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Critical infrastructure facilities that must secure large areas with extended outer boundary and numerous entry points, present a particularly difficult challenge when it comes to perimeter protection. As such, true end-to-end perimeter protection calls for the utilisation of a sophisticated, multi-layered solution that is capable of defending against anticipated threats. Integrated systems that incorporate thermal imaging, visible cameras, radar and strong command and control software are crucial for covering the various potential areas of attacks. Let’s look at these technologies and the five key functions they enable to achieve an end-to-end solution that provides intrusion detection, assessment and defense for the perimeter. 1. Threat recognition The first step in effectively defending against a threat is recognising that it’s there. By combining state-of-the-art intrusion detection technologies, facilities can arm themselves with a head start against possible intruders. An exceptionally important aspect of effective perimeter protection is the ability to conduct 24-hour surveillance, regardless of weather conditions, environmental settings, or time of day. Visible cameras do not perform as well in low light scenarios and inclement weather conditions. However, thermal imaging cameras can provide constant protection against potential intruders, regardless of visual limitations, light source or many environmental factors. In fact, facilities such as power stations located near bodies of water can use thermal cameras to create what is known as a “thermal virtual fence” in areas where they are unable to utilise the protection of a physical fence or wall. Deterring suspicious activity can be achieved through real-time two-way audio, a simple but powerful tool Critical infrastructure applications require not only continuous video surveillance and monitoring, but also a solution that yields highly reliable intrusion detection, with fewer false alarms. This need makes advanced video analytics a must for any adequate surveillance system. Features like dynamic event detection and simplified data presentation are game changing in supporting accurate intrusion analysis and facilitating a proactive response. Advanced analytics will provide multiple automated alarm notification options, including email, edge image storage, digital outputs or video management software (VMS) alarms. Incorporating high quality, unique and adaptive analytics can virtually eliminate false alarms, allowing security personnel to respond more efficiently and effectively, while also lowering overall cost for the end user. While surveillance technologies such as radar, thermal imaging and visible cameras, or video analytics work well on their own, utilising all of these options together provides an advanced perimeter detection system. For example, ground surveillance radar can detect possible threats beyond the fence line as they approach and send a signal to pan-tilt-zoom (PTZ) cameras, triggering them to slew to a specific location. From there, embedded analytics and visible cameras can further identify objects, notify authorised staff, and collect additional evidence through facial recognition or high-quality photos. 2. Automatic response systems Once an intrusion attempt is discovered, it is important to act fast. Organising a response system that can initiate actions based on GPS location data, such as the slewing of PTZ cameras, automated intruder tracking or activated lighting sensors, greatly increases staff’s situational awareness while easing their workload. For instance, thermal imagers deployed in conjunction with video analytics can be used to generate an initial alarm event, which can then trigger a sequence of other security equipment and notifications for personnel to eventually respond to. Having all of this in place essentially lays the entire situation out in a way that allows responders to accurately understand and evaluate a scene. Power stations located near bodies of water can use thermal cameras to create a “thermal virtual fence” in areas where they are unable to utilise the protection of a physical fence or wall 3. Deterring suspicious activity After the designated auto-response mechanisms have activated and done their job, it is time for responders to acknowledge and assess the situation. From here, authorised personnel can take the next appropriate step toward defending against and delaying the threat. Deterring suspicious activity can be achieved through real-time two-way audio, a simple but powerful tool. Often, control room operators can diffuse a situation by speaking over an intercom, telling the trespasser that they are being watched and that the authorities have been notified. This tactic, known as ‘talk down’, also allows officers to view the intruder’s reaction to their commands and evaluate what they feel the best next step is. If individuals do not respond in a desired manner, it may be time to take more serious action and dispatch a patrolman to the area. 4. Delay, defend, dispatch and handle The possible danger has been identified, recognised and evaluated. Now it is time to effectively defend against current attacks and slow down both cyber and physical perpetrators’ prospective efforts. Through the use of a well-designed, open platform VMS, security monitors can manage edge devices and other complementary intrusion detection and response technologies, including acoustic sensors, video analytics, access control and radio dispatch. A robust VMS also enables operators to control functions such as video replay, geographical information systems tracking, email alerts and hand-off to law enforcement. With the right combination of technologies, facilities can take monitoring and evidence collection to the next level The primary purpose of the delay facet of the overall perimeter protection strategy is to stall an attempted intrusion long enough for responders to act. Access control systems play a key role in realising this objective. When a security officer sees a non-compliant, suspicious individual on the camera feed, the officer can lock all possible exits to trap them in one area all through the VMS. 5. Intelligence: Collect evidence and debrief More data and intelligence collected from an event equals more crucial evidence for crime resolution and valuable insight for protecting against future incidents. With the right combination of technologies, facilities can take monitoring and evidence collection to the next level. One innovative resource that has become available is a live streaming application that can be uploaded to smart phones and used for off-site surveillance. This app gives personnel the power to follow intruders with live video anywhere and allows operators to monitor alarm video in real-time. Geographic Information System (GIS) maps are computer systems utilised for capturing, storing, reviewing, and displaying location related data. Capable of displaying various types of data on one map, this system enables users to see, analyse, easily and efficiently. Multi-sensor cameras, possessing both visible and thermal capabilities, provide high-contrast imaging for superb analytic detection (in any light) and High Definition video for evidence such as facial ID or license plate capture. Integrating these two, usually separated, camera types into one helps to fill any gaps that either may normally have. Still, in order to capture and store all of this valuable information and more, a robust, VMS is required. Recorded video, still images and audio clips serve as valuable evidence in the event that a trial must take place to press charges. Control room operators can use data collection tools within their VMS to safely transfer video evidence from the field to the courtroom with just a few clicks of their mouse. More advanced video management systems can go a step further and package this data with other pertinent evidence to create a comprehensive report to help ensure conviction.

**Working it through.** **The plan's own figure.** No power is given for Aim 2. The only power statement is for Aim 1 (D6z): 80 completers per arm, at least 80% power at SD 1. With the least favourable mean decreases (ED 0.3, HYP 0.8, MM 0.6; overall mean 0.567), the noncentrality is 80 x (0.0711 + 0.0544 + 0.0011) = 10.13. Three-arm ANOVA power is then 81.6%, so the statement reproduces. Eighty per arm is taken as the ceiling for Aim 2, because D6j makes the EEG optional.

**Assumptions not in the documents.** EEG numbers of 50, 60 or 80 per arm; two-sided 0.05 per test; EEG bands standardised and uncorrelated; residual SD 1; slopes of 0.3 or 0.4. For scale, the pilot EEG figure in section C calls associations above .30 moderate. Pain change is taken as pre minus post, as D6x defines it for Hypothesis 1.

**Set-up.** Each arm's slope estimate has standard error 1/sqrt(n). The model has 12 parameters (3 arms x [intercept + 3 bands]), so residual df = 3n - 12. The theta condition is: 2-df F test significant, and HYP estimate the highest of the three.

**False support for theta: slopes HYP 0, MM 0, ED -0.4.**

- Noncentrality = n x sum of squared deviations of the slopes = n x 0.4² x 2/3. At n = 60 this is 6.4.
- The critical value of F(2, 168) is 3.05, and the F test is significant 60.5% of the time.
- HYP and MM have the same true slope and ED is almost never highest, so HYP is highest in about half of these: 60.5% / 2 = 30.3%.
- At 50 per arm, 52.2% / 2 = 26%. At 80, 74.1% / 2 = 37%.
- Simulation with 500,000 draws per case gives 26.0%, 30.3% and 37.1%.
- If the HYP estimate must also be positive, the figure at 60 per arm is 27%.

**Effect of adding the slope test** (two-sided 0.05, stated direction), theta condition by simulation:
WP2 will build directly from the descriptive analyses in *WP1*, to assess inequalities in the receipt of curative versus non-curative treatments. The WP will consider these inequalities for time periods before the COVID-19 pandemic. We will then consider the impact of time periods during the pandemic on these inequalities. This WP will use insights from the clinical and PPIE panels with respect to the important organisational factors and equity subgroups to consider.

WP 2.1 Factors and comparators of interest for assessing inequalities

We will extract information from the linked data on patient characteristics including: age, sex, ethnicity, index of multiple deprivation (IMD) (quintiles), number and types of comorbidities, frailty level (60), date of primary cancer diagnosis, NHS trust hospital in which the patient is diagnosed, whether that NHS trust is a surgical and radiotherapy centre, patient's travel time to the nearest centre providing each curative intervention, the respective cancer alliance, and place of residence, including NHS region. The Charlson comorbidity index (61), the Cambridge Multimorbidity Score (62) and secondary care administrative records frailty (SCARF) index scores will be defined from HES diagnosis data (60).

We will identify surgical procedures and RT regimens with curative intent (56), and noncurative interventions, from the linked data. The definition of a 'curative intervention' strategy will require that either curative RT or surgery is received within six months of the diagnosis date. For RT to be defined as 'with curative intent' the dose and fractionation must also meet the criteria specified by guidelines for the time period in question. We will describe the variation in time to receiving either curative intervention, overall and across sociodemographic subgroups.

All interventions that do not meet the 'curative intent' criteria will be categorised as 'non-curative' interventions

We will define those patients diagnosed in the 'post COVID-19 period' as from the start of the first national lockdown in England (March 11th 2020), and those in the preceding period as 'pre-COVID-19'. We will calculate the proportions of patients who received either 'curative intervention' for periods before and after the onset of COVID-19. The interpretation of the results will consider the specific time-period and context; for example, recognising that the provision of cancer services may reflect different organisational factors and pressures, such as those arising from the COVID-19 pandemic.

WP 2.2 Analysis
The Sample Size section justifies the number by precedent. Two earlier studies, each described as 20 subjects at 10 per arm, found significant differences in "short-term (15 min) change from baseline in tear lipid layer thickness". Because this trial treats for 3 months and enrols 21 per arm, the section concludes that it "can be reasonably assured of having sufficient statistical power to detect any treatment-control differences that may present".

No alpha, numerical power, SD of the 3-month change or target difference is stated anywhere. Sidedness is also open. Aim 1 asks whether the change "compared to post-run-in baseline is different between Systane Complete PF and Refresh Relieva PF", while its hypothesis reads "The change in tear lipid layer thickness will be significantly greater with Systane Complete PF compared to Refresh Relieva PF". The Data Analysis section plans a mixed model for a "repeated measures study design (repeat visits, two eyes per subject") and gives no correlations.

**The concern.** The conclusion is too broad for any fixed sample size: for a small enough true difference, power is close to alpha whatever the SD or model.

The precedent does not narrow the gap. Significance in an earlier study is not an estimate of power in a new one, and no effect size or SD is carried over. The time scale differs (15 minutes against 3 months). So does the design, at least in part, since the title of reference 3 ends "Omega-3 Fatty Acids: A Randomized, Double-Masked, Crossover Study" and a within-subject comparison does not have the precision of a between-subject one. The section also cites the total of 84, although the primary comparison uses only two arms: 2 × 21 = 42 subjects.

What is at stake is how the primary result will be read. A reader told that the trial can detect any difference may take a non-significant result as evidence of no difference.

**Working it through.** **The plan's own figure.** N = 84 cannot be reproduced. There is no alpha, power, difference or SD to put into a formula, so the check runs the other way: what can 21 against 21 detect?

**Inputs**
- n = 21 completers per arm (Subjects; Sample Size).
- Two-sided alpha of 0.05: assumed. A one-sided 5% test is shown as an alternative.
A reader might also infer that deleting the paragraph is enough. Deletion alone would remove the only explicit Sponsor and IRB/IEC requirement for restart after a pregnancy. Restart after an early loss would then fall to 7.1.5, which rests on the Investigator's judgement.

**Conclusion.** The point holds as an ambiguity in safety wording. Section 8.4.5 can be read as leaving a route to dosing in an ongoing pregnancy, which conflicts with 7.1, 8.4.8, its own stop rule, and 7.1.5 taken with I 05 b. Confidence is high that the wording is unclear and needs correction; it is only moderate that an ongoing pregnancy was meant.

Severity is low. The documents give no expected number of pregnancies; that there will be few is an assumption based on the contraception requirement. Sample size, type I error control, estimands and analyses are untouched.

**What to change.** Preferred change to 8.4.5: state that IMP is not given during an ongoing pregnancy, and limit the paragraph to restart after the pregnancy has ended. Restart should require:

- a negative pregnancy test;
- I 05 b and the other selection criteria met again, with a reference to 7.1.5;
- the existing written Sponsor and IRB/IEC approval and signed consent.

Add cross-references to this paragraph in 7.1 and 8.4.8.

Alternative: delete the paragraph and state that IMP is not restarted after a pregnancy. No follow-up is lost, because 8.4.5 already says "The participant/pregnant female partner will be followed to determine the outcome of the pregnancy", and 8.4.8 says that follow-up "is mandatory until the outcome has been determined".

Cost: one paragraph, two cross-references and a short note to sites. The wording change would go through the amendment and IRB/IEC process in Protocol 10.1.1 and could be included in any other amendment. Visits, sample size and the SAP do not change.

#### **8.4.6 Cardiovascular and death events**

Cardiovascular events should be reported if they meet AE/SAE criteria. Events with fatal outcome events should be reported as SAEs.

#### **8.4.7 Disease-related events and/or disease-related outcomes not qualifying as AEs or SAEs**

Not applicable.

Security control rooms should be functional and durable, and their aesthetics should incorporate matching colours that are conducive to a 24/7 operating environment—not too much contrast and easy on the eyes. Another factor driving aesthetics is an enterprise’s desire to create a ‘showpiece’ to demonstrate a commitment to security for shareholders and other stakeholders. “Everyone wants to have a good-looking control room and a cost-effective design,” says Matko Papic, Chief Technology Officer of Evans Consoles. Role of lighting and aesthetics in control rooms “Lighting is a critical factor for operators,” adds Papic. Studies of control rooms have sought to address issues of circadian rhythms (physical, mental, and behavioural changes that a person undergoes over a 24-hour cycle, based on responses to light) and the impact of changing light colours throughout the day. Flexibility is key. Properly adjusted light can increase alertness at 2 a.m.; controlling the colour, tone and intensity of light can increase productivity any time of day. Evans Controls has experts who can do a lighting study of a room as part of construction services and consulting. Evans Controls has experts who can do a lighting study of a room as part of construction services and consulting Aesthetics, depending on the control room, can be very important, agrees Randy Smith, President of Winsted. His company accommodates aesthetics by using a variety of matching laminates, solid (Corian-type) surfaces, and sometimes real wood. They can put in a console with matching work surfaces, a credenza or other furnishings, or can even match existing décor in a facility. Customised tailored furnishing Security control rooms, often operating in glass enclosures, are often used to “make a statement” about the security of a facility, says Smith. Companies want the control rooms to be up-to-date, and have “cool designs.” Sometimes they want to add a company logo to a work surface or side panels, or they want to employ corporate colours in the design. Winsted can customise its offerings to meet any such requirements, says Smith. In too many instances, the control room is an afterthought: They just install furniture that fits with the monitors. How the furnishings are tailored to the operator is often not considered, says Papic. He offers several other considerations: Will the furniture last the lifetime of the control room? How adaptable is a design to possible future changes, whether larger monitors, managing cables, or ability to reconfigure the console? Furniture should not be viewed as a transactional item; there are more issues to address beyond physically housing the equipment, says Papic. Read part 5 of our Control Rooms series here